Many explanations have been offered for the country’s obesity epidemic, and one is nutritional ignorance. People simply don’t know what a calorie is, so how can they be expected to know a calorie-rich food when they see one? Most of us don’t even know what a gram of apple or an ounce of milk looks like, so how can we possibly calculate a sensible portion?
Well, perhaps arithmetic is not required, and it may even be misleading. Psychological scientists in Canada have been studying how people make food choices, and it appears that our deliberate estimates and calculations may not be much use to us. Instead, we may implicitly know how fattening foods are, even when our estimates are way off. Indeed, our brains may respond to the true caloric density of foods, and guide our food choices.
Neuroscientist Alain Dagher of the Montreal Neurological Institute, working with colleagues there and at McGill University, wanted to see how awareness of caloric content influences the brain’s response to familiar foods. Specifically, the scientists wanted to compare explicit and implicit awareness of caloric content by measuring the brain’s response to both estimated and true caloric content of various foods.
They recruited healthy, normal-weight subjects, and showed them pictures of familiar foods, some low-calorie and others high-calorie. They asked them to rate how much they liked each food, and to estimate each food’s calories. The subjects then took part in an “auction,” in which they stated their willingness to pay for each food—a measure of its implicit value. During the auction, the subjects underwent fMRI brain scanning, to see what kind of brain activity was associated with the valuing of various foods.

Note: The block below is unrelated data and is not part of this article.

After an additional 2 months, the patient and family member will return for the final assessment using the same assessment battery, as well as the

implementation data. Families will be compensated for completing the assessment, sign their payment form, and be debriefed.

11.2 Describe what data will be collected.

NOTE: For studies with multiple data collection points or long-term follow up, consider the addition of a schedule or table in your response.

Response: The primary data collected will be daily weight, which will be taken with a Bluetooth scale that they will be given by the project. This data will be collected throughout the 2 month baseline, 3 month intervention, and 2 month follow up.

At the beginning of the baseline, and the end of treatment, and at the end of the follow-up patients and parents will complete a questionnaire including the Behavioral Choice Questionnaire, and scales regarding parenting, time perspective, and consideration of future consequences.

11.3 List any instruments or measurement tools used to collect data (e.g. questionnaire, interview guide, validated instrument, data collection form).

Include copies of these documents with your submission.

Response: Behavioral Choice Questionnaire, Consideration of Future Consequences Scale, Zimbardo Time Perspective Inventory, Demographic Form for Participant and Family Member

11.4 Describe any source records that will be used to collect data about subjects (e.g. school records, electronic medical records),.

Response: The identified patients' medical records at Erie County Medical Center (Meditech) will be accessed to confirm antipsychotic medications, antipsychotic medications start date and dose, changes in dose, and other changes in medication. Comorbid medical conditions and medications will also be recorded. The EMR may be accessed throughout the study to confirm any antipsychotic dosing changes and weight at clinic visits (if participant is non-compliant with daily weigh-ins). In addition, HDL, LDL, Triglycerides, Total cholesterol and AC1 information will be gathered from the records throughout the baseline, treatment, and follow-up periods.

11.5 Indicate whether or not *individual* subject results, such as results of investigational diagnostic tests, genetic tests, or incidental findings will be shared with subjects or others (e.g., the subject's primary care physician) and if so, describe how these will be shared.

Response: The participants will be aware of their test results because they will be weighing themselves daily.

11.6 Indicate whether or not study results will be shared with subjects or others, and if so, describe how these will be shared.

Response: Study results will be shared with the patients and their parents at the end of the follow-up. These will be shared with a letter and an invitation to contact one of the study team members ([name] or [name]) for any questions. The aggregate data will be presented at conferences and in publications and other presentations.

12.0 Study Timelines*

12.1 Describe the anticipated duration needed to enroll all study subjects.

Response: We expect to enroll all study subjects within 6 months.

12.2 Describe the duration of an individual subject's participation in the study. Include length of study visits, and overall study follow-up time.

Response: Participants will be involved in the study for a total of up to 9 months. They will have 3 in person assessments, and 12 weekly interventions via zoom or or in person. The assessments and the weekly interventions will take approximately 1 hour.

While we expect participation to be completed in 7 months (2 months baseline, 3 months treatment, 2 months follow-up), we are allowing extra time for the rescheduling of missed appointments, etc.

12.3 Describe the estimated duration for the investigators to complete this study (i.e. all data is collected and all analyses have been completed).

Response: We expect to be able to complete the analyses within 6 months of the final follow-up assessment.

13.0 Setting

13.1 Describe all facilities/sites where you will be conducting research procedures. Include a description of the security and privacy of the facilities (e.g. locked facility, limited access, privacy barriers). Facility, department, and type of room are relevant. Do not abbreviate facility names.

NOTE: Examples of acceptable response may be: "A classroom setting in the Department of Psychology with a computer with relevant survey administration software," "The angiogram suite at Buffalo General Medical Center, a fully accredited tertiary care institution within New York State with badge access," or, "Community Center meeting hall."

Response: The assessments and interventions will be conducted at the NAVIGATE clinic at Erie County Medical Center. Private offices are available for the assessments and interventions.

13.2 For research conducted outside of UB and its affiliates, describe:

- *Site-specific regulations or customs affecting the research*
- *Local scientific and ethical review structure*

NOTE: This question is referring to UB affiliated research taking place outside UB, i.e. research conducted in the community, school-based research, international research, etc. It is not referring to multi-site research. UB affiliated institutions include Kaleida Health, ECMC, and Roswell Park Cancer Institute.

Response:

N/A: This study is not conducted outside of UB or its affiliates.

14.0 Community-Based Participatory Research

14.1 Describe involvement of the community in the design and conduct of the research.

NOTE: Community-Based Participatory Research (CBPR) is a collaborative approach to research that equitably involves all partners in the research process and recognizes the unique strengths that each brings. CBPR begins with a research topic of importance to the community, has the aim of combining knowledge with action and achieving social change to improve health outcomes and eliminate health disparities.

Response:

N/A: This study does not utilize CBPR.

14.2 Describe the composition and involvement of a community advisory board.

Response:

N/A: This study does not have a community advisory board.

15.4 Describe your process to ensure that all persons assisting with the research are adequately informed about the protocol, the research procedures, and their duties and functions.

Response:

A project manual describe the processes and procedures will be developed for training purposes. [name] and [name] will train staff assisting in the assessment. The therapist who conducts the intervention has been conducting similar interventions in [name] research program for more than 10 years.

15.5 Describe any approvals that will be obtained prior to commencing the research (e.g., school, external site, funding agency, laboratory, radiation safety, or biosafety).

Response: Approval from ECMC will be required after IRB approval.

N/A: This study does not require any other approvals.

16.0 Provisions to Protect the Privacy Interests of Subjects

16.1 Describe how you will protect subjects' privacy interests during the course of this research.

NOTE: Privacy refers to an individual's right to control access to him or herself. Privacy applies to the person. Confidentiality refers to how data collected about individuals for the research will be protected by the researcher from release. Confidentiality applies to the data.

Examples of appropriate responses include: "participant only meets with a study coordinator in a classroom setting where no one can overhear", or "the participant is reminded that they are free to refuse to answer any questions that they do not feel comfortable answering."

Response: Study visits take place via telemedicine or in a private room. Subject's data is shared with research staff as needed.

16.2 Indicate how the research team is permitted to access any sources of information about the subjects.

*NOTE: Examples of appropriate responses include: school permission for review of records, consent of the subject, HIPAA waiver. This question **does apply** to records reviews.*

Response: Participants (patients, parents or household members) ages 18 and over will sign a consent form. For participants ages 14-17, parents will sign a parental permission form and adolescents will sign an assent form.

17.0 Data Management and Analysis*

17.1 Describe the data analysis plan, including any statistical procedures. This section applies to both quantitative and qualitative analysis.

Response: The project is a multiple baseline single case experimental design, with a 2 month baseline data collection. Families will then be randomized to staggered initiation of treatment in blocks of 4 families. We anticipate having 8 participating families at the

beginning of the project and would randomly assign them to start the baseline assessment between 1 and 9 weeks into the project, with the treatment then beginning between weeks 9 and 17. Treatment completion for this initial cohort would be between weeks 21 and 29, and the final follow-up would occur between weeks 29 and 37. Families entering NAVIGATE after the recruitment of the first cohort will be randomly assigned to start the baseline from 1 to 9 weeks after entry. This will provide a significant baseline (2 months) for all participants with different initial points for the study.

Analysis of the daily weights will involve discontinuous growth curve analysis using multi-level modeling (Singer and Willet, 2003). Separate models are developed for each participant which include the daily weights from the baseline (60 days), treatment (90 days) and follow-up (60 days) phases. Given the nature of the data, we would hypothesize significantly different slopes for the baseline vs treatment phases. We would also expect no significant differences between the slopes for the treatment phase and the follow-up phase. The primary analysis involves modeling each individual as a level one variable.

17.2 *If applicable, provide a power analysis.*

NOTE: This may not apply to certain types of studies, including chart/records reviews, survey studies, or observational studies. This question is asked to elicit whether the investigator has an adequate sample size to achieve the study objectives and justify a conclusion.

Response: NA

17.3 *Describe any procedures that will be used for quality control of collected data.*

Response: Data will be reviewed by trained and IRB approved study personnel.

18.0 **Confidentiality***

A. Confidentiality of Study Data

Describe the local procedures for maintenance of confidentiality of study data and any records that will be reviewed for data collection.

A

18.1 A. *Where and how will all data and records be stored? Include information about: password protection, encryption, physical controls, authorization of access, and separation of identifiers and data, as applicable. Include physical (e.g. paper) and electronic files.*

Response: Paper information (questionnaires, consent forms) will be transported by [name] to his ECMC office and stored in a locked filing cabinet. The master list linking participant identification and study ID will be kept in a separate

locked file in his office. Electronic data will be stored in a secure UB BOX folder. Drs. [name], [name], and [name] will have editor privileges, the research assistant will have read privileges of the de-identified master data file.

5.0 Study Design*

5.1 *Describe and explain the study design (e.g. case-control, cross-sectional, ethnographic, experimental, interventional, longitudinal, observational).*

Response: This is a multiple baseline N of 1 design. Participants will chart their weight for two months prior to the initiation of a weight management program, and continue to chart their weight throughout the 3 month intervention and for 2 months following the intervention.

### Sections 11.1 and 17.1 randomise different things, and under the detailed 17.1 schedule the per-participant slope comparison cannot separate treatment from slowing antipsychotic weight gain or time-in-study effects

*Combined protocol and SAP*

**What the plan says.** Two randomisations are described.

The idea is that food choices and consumption are governed by the anticipated effects of foods—effects that we have learned over time through experience. The sensory properties of foods tell the brain that this or that food will be rewarding, or not. Based on the brain’s response, we are more or less willing to pay for whatever food is available at the moment. The scientists expected that the true caloric value of foods—and not the conscious estimates of calories—would determine the neural response.
And that’s just what they found. As reported in a forthcoming issue of the journal Psychological Science, the true caloric density of foods was linked to activity in the brain’s ventromedial prefrontal cortex, a neural region that encodes the value of sensory stimuli and triggers immediate consumption. The subjects were quite poor at judging foods’ caloric content, yet their willingness to pay and their brain activity both reflected the actual caloric density of food choices.
Our world offers an increasing array of poor and fattening food choices, and this no doubt contributes to our national obesity problem. These findings, taken together, suggest that the reward value of food depends on its nutritional value, most notably its caloric content. We appear to have this reliable internal calorie counter, fine-tuned by years of experience as eaters, yet we are still making unwise eating decisions. Better understanding how this calorie counter works—and how we can use it—may illuminate how we can make better choices even in a fattening world.
Follow Wray Herbert’s reporting on psychological science in The Huffington Post and on Twitter at @wrayherbert.